artificial brain
Sometimes I wish I could reload my brain to factory settings.
Wikimedia Commons

My wife has a dear friend that is now our mutual friend. They are both very wordy. They do in fact admit themselves that they’d be Olympic Champions if conversation was a sport. I think we can conclude that I’m lagging behind, slightly. I make up for it in writing, though, and I frequently find it hard to stop writing. So I decided to break up Restore files. These are some more anecdotes, but the conclusion might be an uncomfortable break from the irony.

I mentioned some challenges regarding language in my previous post. When I come to think of it my accent must have been standing out because they remarked on it when I applied for a job in McDonalds and Family Dollar as well. That wasn’t fun, but I did have some funny incidents with my last name, Ytreland.

I took US History as a night class at UALR and the professor had a special strategy for keeping us alert. He interrupted his lecture, lined us up and said the name of all the students. The third time he did this he decided I’d better be “Starts with a Y”. A nurse at the hospital chose a similar approach. After trying to pronounce my name several times, followed by some serious giggling, I explained to her that the name was Norwegian. She had to call me again later, and then I was “The Viking.”

I remember as an elementary school pupil, possibly around 1980, going on a field trip to a local business where they had those big computers that took up most of the room. They were quite proud when they showed us a print out of a drawing they had made. I think it was made of x’es and there was probably some simple, but timeconsuming programming behind this image. I guess these Dot Matrix printers still have some uses, but I was surprised when I saw it again at the County Clerk’s Office in Little Rock in 2001.

Sometimes a smell can bring back a memory. When my wife started using coconut oil and coconut milk for cooking, I remembered something I hadn’t thought about since my early teens. The first “grown up” Christmas present I got was a gift set with shampoo and conditioner. The shampoo apparently had coconut in it. I wanted to find it again, but I never did as I didn’t know what gave the shampoo that scent. It probably didn’t cost much, but to me that was the finest shampoo money could buy, and I was sorry when it was gone.

Music can do the same. I remember the summer when Every Breath You take by The Police was popular. I was on a holiday I didn’t want to go on. I went with my mother and step father to Portoroz in Slovenia, and they played this song a lot at the hotell. I think I was 13 and I remember I really wanted to talk to a German girl that was staying at the same hotel with her parents. Then one day the impossible happened. She came out of the elevator, went straight over to me and started talking. I think she was at least a couple of years older than me and probably felt sorry for me. She was just being polite.  I’m afraid all systems crashed and I wasn’t exactly giving the best possible impression. I spent the rest of the holiday following my mother and step-father on different excursions and trying to catch a glimpse of this girl, which hardly made her change her opinion of me. I think about this girl I never talked to when I hear this song on the radio. It’s a bittersweet memory, but mostly bitter.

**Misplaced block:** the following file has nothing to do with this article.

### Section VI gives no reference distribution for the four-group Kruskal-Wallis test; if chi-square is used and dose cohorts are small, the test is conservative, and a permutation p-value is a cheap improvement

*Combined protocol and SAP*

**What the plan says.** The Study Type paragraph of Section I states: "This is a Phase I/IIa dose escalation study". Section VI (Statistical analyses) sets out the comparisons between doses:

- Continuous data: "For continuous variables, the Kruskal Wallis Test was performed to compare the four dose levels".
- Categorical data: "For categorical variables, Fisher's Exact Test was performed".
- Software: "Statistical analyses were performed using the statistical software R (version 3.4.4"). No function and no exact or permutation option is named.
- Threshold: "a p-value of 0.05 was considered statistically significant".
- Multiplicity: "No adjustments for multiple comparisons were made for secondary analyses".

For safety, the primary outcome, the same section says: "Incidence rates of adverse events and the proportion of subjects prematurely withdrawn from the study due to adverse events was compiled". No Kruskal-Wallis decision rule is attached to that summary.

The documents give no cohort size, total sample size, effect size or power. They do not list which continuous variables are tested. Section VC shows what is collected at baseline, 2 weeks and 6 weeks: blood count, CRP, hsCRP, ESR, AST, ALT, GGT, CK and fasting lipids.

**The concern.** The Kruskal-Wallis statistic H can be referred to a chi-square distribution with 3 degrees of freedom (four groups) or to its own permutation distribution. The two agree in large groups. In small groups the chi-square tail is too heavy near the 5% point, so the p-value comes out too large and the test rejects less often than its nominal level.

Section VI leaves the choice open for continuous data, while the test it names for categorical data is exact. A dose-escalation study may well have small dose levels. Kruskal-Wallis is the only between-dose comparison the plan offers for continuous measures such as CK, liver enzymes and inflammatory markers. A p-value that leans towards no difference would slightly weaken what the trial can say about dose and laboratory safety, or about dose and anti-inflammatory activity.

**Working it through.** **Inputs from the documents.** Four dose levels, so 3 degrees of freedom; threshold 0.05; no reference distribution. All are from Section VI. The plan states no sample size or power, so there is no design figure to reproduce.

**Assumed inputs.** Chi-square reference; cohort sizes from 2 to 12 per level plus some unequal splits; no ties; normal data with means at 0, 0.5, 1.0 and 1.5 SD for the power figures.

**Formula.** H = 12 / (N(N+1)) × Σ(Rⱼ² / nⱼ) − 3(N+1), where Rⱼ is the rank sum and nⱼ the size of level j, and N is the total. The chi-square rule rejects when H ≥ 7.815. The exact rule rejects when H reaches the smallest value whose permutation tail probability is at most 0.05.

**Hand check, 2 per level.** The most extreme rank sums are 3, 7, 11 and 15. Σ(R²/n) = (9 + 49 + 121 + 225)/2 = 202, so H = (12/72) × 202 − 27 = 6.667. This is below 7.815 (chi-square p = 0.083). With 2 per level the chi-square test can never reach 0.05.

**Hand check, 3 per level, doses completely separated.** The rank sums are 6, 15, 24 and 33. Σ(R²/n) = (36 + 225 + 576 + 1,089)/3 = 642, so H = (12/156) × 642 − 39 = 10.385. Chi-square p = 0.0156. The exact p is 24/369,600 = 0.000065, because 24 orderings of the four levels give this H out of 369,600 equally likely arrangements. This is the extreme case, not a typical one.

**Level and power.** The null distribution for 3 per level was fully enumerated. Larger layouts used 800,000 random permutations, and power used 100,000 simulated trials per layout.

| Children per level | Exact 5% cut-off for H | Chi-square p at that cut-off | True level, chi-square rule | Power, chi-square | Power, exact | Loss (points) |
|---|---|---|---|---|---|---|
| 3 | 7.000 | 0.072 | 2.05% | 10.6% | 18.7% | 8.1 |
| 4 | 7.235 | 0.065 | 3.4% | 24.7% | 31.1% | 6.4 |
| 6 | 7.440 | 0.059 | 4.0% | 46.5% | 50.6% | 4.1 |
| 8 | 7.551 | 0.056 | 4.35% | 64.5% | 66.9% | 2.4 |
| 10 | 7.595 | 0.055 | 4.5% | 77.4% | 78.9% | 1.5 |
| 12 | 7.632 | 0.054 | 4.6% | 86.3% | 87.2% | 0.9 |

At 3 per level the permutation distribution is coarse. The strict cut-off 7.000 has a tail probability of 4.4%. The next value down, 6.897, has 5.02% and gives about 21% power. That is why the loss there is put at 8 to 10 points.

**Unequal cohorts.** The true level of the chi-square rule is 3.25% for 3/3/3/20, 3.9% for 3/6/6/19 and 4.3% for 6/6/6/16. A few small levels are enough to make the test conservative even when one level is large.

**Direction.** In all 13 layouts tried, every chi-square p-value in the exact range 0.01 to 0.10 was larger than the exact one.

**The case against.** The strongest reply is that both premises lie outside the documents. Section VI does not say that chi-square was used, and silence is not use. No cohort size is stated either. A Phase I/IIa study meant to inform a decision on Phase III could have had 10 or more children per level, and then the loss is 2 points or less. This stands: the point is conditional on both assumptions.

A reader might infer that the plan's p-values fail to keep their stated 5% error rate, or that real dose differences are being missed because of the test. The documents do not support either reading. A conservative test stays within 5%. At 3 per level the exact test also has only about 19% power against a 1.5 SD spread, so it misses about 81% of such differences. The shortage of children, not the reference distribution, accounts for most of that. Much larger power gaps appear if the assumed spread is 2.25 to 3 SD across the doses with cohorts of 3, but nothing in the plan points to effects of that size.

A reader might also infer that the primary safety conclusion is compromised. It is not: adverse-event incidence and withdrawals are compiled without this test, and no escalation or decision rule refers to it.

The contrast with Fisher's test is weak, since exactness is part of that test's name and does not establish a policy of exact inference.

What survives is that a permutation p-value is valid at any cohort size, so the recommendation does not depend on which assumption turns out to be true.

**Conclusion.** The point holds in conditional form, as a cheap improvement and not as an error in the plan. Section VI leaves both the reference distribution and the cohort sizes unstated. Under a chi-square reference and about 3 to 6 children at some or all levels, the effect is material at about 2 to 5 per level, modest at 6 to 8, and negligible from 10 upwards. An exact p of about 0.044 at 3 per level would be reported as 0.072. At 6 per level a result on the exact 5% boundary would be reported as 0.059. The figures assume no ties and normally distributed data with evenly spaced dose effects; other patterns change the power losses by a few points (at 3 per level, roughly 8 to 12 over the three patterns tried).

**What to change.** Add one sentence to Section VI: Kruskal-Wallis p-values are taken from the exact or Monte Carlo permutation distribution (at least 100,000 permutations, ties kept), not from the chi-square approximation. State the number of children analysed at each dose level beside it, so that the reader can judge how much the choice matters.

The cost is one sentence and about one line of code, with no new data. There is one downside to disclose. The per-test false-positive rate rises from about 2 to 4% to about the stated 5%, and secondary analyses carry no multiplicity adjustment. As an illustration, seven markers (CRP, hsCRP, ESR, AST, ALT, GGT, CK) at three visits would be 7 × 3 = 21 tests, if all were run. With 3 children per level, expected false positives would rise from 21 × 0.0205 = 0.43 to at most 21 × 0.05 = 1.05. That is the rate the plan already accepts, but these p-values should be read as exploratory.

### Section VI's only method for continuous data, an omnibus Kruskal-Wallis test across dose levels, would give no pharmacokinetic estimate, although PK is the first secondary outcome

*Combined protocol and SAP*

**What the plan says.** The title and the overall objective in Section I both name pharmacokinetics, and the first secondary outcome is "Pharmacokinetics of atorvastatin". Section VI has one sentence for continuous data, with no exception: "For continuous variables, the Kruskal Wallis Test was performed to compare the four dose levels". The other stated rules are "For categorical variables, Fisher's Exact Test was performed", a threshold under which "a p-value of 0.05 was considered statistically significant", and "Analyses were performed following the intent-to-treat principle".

It would have been just another teenage disappointment, but it was especially humiliating as my mother and step-father thought it was fun to remind me of my failures. That seems to have been a recurring theme. They both reminded me of the weaknesses in my father’s family. It was important that I didn’t become the failure he was. I admit there are some issues in my father’s family, and I have some of them (especially with relationships), but I believe I am more a result of environment than genes.

I wish I could do a back up of memories I like, format my brain, and start over again. Getting rid of the past is hard. I have problems forgetting and resetting. The way it works now, or doesn’t work, is that I try my best to suppress uncomfortable thoughts and impulses. It’s not really working. I hide it, but that’s about all I ca do. I suppose this is a part of being human.

I may sound a bit melancholic today. I am, but it’s not all bad. I don’t think this is going to magically disappear, but I hope I have found something that may not keep the monsters at bay, but hopefully it’ll work better than anything else I’ve tried. I might be breaking the isolation, and I am trying again to find God. I can’t do much about the past, but it is my responsibility to deal with it now. My father died in 1979, when I was 11 years old. That was probably just as well. I never understood him, but maybe I do now.


12 thoughts on “Reload

  1. I’m still doing a happy dance over Jay’s decision to join you here 🙂

    Smells and music are indeed powerful memory triggers.
    But it’s true that some of the faded photographs that are brought to mind can be unpleasantly awkward or extremely painful. I’m pretty sure it’s entirely normal to want to avoid the things that make us uncomfortable. That’s the bent of human nature.

    I’m of the opinion that childhood environment does contribute much to the development of adult personalities, but don’t believe that anyone must be held hostage by the ghosts of their past experiences.